Millions of refugees have left Ukraine. Where are they going?

Story by CBC Kids News • 2022-03-17 06:00

Canadian government isn’t acting fast enough, some say


⭐️HERE’S WHAT YOU NEED TO KNOW⭐️


More than three million Ukrainians have fled in the three weeks since Russia first declared war against them.

They are now considered refugees. A refugee is somebody who seeks refuge in another country when things like war or natural disasters threaten their safety in their own country.

This is the fastest-growing refugee crisis in Europe since the Second World War, according to the United Nations High Commissioner for Refugees, Filippo Grandi.

Most Ukranians are fleeing to neighboring countries, and some even to Canada, where many provinces have made a pledge to welcome them with open arms.

The Canadian government has said it’s willing to accept an “unlimited” number of Ukranians.

But some say Canada isn’t acting fast enough to get them here.

Where are Ukranians going?

The majority of refugees leaving Ukraine are women and children, as adult men between the ages of 18 and 60 are expected to stay in Ukraine and fight.

A girl looks out of a bus window before leaving Lviv, Ukraine, for Poland. (Image credit: Kai Pfaffenbach/Reuters)

Most of those kids and their moms are travelling by train, bus, car and on foot. Many are travelling day and night to get to safety.

Most Ukrainians who have escaped have fled to neighbouring countries, primarily Poland, Moldova, Hungary, Romania, Slovakia, Belarus and even Russia.

Although Ukrainians have fled to countries all over the world, neighbouring countries have taken in most of the refugees so far. (Graphic design by Philip Street/CBC)

Poland has accepted more refugees than any other country by far, with more than 1.5 million Ukrainians seeking refuge there.

“In the future, we could have a deep, deep refugee crisis here in Poland,” said Polish President Andrzej Duda on March 10.

Nikita Byhaienko, 7, holds a hot drink after crossing from Ukraine into Poland on March 16. (Image credit: Zohra Bensemra/Reuters)

As refugee numbers climb, officials in neighbouring countries say they’re counting on governments in other parts of the world to step up and carry some of the load.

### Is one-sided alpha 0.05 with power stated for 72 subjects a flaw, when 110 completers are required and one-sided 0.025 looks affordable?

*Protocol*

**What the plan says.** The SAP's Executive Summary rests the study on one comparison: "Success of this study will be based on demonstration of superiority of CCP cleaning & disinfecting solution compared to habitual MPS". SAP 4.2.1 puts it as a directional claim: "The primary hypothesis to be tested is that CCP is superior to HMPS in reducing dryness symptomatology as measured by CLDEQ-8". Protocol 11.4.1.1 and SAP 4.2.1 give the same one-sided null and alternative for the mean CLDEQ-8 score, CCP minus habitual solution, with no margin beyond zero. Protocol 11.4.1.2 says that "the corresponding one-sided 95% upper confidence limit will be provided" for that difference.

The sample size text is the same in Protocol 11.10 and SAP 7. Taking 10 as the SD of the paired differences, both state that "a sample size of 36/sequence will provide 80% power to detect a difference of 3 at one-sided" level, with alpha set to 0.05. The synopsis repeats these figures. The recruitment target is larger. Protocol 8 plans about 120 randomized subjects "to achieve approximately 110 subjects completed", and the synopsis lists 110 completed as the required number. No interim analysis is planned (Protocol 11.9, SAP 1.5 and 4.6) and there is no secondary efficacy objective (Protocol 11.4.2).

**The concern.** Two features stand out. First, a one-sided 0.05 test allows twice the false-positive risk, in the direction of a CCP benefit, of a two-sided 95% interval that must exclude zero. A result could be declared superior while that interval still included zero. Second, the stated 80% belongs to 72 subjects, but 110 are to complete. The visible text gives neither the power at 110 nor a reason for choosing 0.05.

That includes speeding up the process for accepting those refugees.

Thousands of newly arrived Ukrainian refugees — most of them women and children — line up for food, medical care and a place to stay at the train station in Warsaw, Poland, on March 10. (Image credit: Murray Brewster/CBC)

Other European countries like Germany, Portugal, Sweden and France have also taken in large numbers of refugees.

The U.S. and Canada have also promised to help.

Children from an orphanage in Odesa, Ukraine, arrive at a hotel in Berlin, Germany, on March 4. (Image credit: Steffi Loos/The Associated Press)

How is Canada helping?

The Canadian government has created two pathways for Ukrainians to come to Canada.

Immigration Minister Sean Fraser said his department has created a visa category that will allow a limitless number of Ukrainians to come to Canada to live, work or study here for up to two years.

A visa is an official document that gives somebody permission to enter another country.

The government said it is also introducing an “expedited path” or faster route to permanent residency for Ukrainians with family in Canada.

Permanent residency means you aren’t a Canadian citizen, so you can’t vote, but you can live and work anywhere in Canada for as long as you like.